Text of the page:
My posts on other websites

This is a page of my posts featured on other websites. They cover topics across product management, delivery, transformation, and engineering.

Implementing Product Operations in Your Organisation


Welcome to Part 3 of my series on Product Operations. In the previous parts, we have delved into the concept, benefits, challenges, and real-world applications of Product Operations (ProductOps). In this final instalment, I’ll provide practical advice on implementing ProductOps in your organisation. If you’ve been following along, have any questions, or want to share your experiences, please don’t hesitate to contact me at

How to Implement Product Operations:

The first step towards implementing ProductOps in your organisation is understanding your current product management processes and workflows. This involves auditing your current tools, technologies, and methodologies to identify gaps and areas for improvement.

Once you understand your current state, you can start planning your ProductOps implementation. This typically involves the following steps:

  1. Define your objectives and KPIs: Before implementing ProductOps, you should clearly understand what you hope to achieve. This could be anything from improving efficiency and consistency to enhancing collaboration and data-driven decision-making.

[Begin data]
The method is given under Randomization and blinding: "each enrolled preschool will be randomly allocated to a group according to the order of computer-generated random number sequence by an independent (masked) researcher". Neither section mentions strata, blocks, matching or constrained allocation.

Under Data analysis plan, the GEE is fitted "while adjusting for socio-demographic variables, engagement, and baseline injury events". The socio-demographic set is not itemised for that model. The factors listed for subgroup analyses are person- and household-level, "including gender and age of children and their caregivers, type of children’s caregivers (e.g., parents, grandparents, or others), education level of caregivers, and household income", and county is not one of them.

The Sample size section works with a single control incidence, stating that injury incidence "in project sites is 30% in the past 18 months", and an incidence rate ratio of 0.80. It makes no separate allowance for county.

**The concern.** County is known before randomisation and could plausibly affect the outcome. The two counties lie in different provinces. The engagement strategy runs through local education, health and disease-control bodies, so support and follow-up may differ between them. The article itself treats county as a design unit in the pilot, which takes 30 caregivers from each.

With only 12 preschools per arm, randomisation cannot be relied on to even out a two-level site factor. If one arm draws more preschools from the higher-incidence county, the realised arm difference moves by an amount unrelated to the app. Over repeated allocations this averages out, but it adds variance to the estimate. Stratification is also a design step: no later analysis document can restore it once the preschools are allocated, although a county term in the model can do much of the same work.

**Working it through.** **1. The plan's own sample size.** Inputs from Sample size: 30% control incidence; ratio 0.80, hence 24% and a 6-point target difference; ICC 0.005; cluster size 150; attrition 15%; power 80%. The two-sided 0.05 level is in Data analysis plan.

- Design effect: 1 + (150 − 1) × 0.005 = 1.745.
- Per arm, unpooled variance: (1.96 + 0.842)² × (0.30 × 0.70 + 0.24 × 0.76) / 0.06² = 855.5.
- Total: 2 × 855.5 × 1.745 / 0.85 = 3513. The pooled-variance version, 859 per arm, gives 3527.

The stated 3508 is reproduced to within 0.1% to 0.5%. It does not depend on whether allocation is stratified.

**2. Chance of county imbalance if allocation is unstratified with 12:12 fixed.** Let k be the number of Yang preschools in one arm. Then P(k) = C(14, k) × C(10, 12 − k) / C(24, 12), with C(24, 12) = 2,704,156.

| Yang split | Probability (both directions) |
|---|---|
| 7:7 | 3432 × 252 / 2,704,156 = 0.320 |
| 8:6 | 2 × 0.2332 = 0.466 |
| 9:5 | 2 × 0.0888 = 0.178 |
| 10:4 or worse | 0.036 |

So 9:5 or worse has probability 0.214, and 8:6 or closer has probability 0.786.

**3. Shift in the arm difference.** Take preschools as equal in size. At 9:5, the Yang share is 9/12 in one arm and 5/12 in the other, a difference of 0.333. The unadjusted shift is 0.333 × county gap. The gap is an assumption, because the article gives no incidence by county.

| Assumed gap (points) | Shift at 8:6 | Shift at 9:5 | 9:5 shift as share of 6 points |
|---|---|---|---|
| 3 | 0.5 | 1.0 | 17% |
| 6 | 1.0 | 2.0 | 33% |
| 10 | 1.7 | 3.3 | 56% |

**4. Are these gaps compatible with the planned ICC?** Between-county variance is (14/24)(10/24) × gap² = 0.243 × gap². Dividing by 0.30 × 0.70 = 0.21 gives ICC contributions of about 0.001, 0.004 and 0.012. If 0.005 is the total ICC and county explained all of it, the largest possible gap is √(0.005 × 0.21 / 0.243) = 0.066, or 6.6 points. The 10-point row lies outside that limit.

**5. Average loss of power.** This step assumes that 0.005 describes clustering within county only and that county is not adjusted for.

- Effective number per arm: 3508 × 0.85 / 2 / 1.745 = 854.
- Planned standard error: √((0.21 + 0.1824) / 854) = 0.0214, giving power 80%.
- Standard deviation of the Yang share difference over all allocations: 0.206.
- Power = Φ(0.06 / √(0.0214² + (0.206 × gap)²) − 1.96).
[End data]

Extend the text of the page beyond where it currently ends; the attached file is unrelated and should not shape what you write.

1. Assemble your ProductOps team: A successful ProductOps function requires a cross-functional team with diverse skills. This includes operational skills, technical expertise, and a deep understanding of product management. Business Analysts often make great ProductOps people as they understand processes, business value, are great communicators and love solving problems with pragmatism.
  1. Standardise processes and procedures: ProductOps involves creating standardised processes and procedures that can be used across all your products. This includes everything from product planning and prioritisation to communication and collaboration.
  1. Implement tools and technologies: ProductOps teams often manage the tools and technologies used by product teams. This might involve selecting and implementing new tools or optimising existing ones.
  1. Measure and optimise: After implementing ProductOps, it’s important to continually measure performance against your KPIs and look for opportunities to optimise. This could involve refining your processes, upskilling your team, or investing in new technologies.


Implementing Product Operations can be complex, but the benefits make it worthwhile. By implementing ProductOps, organisations can drive efficiency and consistency, enable data-driven decision-making, and free up Product Managers to focus on strategic, higher-value activities.

Remember, ProductOps is not a one-size-fits-all solution, and the best approach will vary depending on your organisation’s unique needs and circumstances. Be prepared to adapt and evolve your approach as you go.

That concludes our series on Product Operations. I hope you’ve found it informative and insightful. As always, I welcome your thoughts and feedback, so please don’t hesitate to contact me at

The Role of Product Operations in the Real World